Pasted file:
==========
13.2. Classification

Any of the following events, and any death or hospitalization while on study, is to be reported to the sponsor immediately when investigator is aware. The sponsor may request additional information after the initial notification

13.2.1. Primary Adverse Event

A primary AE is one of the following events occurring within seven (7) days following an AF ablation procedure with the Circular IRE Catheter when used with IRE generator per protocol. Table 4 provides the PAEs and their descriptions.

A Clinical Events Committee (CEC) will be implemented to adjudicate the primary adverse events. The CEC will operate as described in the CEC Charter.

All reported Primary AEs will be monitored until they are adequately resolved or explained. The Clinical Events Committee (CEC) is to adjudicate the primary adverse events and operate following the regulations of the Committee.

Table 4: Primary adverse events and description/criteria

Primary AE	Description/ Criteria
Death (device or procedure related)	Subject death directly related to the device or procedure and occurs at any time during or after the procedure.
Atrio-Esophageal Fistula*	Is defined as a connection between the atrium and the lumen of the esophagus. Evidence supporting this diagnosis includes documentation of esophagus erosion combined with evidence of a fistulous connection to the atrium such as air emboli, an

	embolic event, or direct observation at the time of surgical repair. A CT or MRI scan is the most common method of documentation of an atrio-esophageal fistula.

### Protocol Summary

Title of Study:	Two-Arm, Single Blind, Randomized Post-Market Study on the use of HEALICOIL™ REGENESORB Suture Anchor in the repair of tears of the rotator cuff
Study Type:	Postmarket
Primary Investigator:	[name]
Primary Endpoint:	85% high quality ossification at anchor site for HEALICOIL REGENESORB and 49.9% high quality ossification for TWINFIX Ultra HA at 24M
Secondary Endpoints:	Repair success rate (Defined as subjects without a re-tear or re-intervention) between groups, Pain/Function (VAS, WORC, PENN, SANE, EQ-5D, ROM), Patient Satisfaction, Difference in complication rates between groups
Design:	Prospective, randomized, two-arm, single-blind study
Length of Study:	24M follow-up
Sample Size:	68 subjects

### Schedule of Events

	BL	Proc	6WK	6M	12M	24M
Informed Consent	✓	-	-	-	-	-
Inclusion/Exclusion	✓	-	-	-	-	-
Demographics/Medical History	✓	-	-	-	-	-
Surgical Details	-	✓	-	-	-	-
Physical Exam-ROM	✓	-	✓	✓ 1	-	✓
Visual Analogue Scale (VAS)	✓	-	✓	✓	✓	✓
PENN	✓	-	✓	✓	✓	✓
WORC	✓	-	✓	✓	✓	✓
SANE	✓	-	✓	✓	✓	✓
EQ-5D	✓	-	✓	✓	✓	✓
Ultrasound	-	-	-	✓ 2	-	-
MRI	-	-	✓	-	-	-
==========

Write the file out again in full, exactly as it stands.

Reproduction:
13.2. Classification

Any of the following events, and any death or hospitalization while on study, is to be reported to the sponsor immediately when investigator is aware. The sponsor may request additional information after the initial notification

13.2.1. Primary Adverse Event

A primary AE is one of the following events occurring within seven (7) days following an AF ablation procedure with the Circular IRE Catheter when used with IRE generator per protocol. Table 4 provides the PAEs and their descriptions.

A Clinical Events Committee (CEC) will be implemented to adjudicate the primary adverse events. The CEC will operate as described in the CEC Charter.

All reported Primary AEs will be monitored until they are adequately resolved or explained. The Clinical Events Committee (CEC) is to adjudicate the primary adverse events and operate following the regulations of the Committee.

Table 4: Primary adverse events and description/criteria

Primary AE	Description/ Criteria
Death (device or procedure related)	Subject death directly related to the device or procedure and occurs at any time during or after the procedure.
Atrio-Esophageal Fistula*	Is defined as a connection between the atrium and the lumen of the esophagus. Evidence supporting this diagnosis includes documentation of esophagus erosion combined with evidence of a fistulous connection to the atrium such as air emboli, an

	embolic event, or direct observation at the time of surgical repair. A CT or MRI scan is the most common method of documentation of an atrio-esophageal fistula.

### Protocol Summary

Title of Study:	Two-Arm, Single Blind, Randomized Post-Market Study on the use of HEALICOIL™ REGENESORB Suture Anchor in the repair of tears of the rotator cuff
Study Type:	Postmarket
Primary Investigator:	[name]
Primary Endpoint:	85% high quality ossification at anchor site for HEALICOIL REGENESORB and 49.9% high quality ossification for TWINFIX Ultra HA at 24M
Secondary Endpoints:	Repair success rate (Defined as subjects without a re-tear or re-intervention) between groups, Pain/Function (VAS, WORC, PENN, SANE, EQ-5D, ROM), Patient Satisfaction, Difference in complication rates between groups
Design:	Prospective, randomized, two-arm, single-blind study
Length of Study:	24M follow-up
Sample Size:	68 subjects

### Schedule of Events

	BL	Proc	6WK	6M	12M	24M
Informed Consent	✓	-	-	-	-	-
Inclusion/Exclusion	✓	-	-	-	-	-
Demographics/Medical History	✓	-	-	-	-	-
Surgical Details	-	✓	-	-	-	-
Physical Exam-ROM	✓	-	✓	✓ 1	-	✓
Visual Analogue Scale (VAS)	✓	-	✓	✓	✓	✓
PENN	✓	-	✓	✓	✓	✓
WORC	✓	-	✓	✓	✓	✓
SANE	✓	-	✓	✓	✓	✓
EQ-5D	✓	-	✓	✓	✓	✓
Ultrasound	-	-	-	✓ 2	-	-
MRI	-	-	✓	-	-	-